India’s third wave of Covid infections is expected to blunt growth in the near term

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Covid lab technicians in India on Friday Jan. 7, 2022.
Bloomberg | Bloomberg | Getty Images

India is experiencing a third wave of Covid infections — while its overall impact is expected to be less disruptive than previous waves, some economists are predicting slower growth in the near term.

The economic impact of the new wave could be relatively less severe in the first three months of 2022, Citi economists Samiran Chakraborty and Baqar M Zaidi wrote in a Jan. 9 note.

But they pointed out that the momentum for India’s economic activity between October and December fell below expectations, even before the third wave hit.

That led the Citi economists to revise down their inflation-adjusted GDP estimates for India for fiscal year 2022. Growth is predicted to fall by 80 basis points from 9.8% year-on-year to 9% largely due to weaker economic activity in the October-December quarter, Chakraborty and Zaidi said.

Consequently, they also revised down their fiscal 2023 growth estimates from 8.7% year-on-year to 8.3%.

India’s fiscal year 2022 ends in March, and its fiscal year 2023 starts on April 1 and ends Mar. 31 next year.

Omicron in India

Covid cases are surging in India again, with daily figures exceeding 150,000 in recent days.

Government data showed India reported 247,417 new infections over a 24-hour period on Thursday, with the daily positivity rate — which measures the share of Covid-19 tests that are positive — at 13.11%.

There are more than 1.1 million active cases of infection in the country, according to the data.

So far, India has identified 5,488 cases of Covid infections that were caused by the new, highly contagious omicron variant that was first detected by South African scientists. It is likely that the number of omicron cases in India is much higher than what has officially been reported so far as it takes time for genetic sequencing to determine if a person with Covid contracted the new strain.

The predominant strain in India is still delta.

While India’s health-care infrastructure is relatively better prepared to tackle the third wave, a rapid uptick in cases could potentially push it to the brink again.

“Regional variations in access to healthcare personnel, medical facilities, oxygen ventilators and critical care underscore the need for proactive action before caseloads intensify beyond the metros,” Radhika Rao, a senior economist at Singapore’s DBS Group, said in a Jan. 6 note.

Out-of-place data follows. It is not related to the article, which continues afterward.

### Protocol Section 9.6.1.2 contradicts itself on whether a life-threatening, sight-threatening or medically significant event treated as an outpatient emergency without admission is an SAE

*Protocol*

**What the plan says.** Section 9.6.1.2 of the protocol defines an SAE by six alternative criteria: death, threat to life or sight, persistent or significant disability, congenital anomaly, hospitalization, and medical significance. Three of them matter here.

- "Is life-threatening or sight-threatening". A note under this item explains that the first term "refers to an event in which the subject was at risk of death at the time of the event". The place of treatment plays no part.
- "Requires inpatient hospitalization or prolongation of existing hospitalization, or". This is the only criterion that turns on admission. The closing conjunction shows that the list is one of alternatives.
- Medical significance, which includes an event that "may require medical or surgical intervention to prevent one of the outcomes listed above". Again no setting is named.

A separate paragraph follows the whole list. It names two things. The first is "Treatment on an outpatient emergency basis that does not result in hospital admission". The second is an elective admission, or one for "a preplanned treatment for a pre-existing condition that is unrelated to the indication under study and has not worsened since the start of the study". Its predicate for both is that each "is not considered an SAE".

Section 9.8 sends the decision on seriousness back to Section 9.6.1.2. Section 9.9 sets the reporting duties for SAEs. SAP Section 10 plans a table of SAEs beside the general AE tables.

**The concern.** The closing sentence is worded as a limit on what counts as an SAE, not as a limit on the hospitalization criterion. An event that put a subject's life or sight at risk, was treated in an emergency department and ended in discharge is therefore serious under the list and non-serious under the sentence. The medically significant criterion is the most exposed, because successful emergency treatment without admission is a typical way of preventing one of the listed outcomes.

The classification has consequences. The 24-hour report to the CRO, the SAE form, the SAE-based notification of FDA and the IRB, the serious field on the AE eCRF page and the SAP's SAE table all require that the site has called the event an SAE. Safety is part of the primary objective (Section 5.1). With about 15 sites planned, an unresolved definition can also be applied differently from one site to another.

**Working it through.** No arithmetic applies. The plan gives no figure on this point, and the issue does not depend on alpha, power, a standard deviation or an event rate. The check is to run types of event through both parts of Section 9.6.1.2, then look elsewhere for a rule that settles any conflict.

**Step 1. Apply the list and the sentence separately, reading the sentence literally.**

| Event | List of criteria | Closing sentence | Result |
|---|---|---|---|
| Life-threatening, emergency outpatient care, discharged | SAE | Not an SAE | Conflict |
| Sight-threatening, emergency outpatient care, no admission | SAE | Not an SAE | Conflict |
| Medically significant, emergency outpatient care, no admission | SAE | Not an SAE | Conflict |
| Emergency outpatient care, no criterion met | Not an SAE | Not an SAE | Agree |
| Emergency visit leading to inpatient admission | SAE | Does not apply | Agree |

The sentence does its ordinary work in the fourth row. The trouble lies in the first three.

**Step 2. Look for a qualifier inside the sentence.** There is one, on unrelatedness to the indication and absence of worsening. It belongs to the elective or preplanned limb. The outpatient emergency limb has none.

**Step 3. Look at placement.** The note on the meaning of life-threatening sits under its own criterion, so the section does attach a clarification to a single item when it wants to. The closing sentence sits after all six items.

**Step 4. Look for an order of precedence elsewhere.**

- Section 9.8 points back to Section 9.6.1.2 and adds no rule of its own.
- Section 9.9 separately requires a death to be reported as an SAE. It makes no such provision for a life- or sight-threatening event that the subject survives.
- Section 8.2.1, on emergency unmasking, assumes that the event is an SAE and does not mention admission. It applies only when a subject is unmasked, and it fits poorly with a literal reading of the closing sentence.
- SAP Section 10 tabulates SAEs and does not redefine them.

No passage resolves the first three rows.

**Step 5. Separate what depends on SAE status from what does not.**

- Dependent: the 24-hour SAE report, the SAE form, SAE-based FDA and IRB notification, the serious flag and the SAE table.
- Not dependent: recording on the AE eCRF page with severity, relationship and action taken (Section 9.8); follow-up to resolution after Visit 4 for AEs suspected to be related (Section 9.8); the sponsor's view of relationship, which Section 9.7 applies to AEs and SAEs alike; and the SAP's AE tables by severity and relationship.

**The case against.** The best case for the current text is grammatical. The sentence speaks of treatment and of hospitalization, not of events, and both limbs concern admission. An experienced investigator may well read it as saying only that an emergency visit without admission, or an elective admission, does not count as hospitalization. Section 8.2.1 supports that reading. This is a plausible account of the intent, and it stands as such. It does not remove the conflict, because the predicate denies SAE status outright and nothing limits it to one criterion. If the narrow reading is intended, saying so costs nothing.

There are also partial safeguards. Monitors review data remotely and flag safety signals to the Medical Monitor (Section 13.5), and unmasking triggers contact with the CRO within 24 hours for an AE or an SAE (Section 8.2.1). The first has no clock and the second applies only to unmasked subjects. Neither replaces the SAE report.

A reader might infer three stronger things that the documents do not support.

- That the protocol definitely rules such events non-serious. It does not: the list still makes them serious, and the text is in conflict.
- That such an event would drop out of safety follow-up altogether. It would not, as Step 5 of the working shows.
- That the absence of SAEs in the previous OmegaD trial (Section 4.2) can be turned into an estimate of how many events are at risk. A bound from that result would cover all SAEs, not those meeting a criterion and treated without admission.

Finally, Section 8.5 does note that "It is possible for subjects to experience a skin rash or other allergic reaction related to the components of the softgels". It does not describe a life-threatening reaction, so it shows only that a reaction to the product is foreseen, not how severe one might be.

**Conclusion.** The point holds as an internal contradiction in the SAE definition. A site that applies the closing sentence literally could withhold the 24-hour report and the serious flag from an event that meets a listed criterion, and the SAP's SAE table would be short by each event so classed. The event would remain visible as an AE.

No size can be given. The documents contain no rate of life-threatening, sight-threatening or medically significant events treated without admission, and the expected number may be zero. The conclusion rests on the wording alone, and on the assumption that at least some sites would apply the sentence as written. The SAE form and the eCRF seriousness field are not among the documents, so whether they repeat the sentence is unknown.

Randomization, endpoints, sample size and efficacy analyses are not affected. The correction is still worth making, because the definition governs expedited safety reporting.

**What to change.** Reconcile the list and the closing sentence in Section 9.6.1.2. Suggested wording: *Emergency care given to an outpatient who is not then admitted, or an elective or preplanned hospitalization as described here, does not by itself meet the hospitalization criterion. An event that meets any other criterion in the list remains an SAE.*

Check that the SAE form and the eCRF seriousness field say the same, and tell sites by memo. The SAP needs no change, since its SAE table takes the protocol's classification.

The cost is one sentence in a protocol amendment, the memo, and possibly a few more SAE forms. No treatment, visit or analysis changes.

We expect far less economic damage from the current outbreak compared to the first two waves of infections as the economy has adjusted to be more resilient…
Priyanka Kishore
Oxford Economics

The impact of the third wave could potentially worsen in the coming weeks and months. Thousands of pilgrims are expected to gather at the Ganges River in the eastern state of West Bengal this week for an annual festival, local media reports said.

Last year, a similar large-scale religious gathering was partly responsible for the devastating second wave of infections between February and May.

Economic impact

While the sharp rise in cases led economists to become more cautious about the January-March quarter outlook, they are also expecting a less severe impact than before.

“We expect far less economic damage from the current outbreak compared to the first two waves of infections as the economy has adjusted to be more resilient to Covid-related disruptions,” Priyanka Kishore, head of India and Southeast Asia economics at Oxford Economics, wrote in a Jan. 8 note.

Still, she said Oxford Economics has lowered its growth forecast for the January-March quarter by almost 0.5 percentage points to 2.5% quarter-on-quarter to “reflect the third wave of Covid infections.”

The latest surge is expected to lead to another slump in India’s private consumption as states step up restrictions to limit the spread of the virus.

She added that the subsequent April-June to quarter is set to be the start of a more “durable recovery” as by then, a large percentage of the population are expected to be fully vaccinated.

Citi’s economists said there are reasons to be hopeful for a less disruptive Covid wave. They include: lower hospitalization rates — such as what’s currently seen in cities like Mumbai — a shorter Covid wave cycle, higher vaccination coverage and a weakening link between Covid and economic activity.

“Higher vaccination coverage will provide support to policymakers in avoiding strict restrictions,” they wrote.

India has fully inoculated nearly 70% of its adult population and rolled out a vaccination drive this year for those between 15 and 18 years old.

Inflationary pressure in India

It’s unlikely that the Reserve Bank of India would consider raising interest rates before the second quarter as the central bank looks to prioritize growth risks over near-term inflation spike, according to Kishore from Oxford Economics.

Rising prices are a concern as retail inflation in India hit a 5-month high in December.

DBS Group’s Rao said the RBI last month indicated its preference for “a gradual road towards policy normalisation,” and diverging from global policy shifts — particularly from the U.S. Federal Reserve.

People crowd not following social distancing norms amid Covid-19 pandemic at Juhu Beach, on January 2, 2022 in Mumbai, India.
Pratik Chorge | Hindustan Times | Getty Images

Supply disruptions could potentially keep inflation on the upper end of the RBI’s 2% to 6% target range in fiscal 2023, according to Rao.

“Sticky inflation and global rate adjustments prompt us to retain our call for the repo rate to be adjusted by a cumulative 50bps in 2H,” she said.

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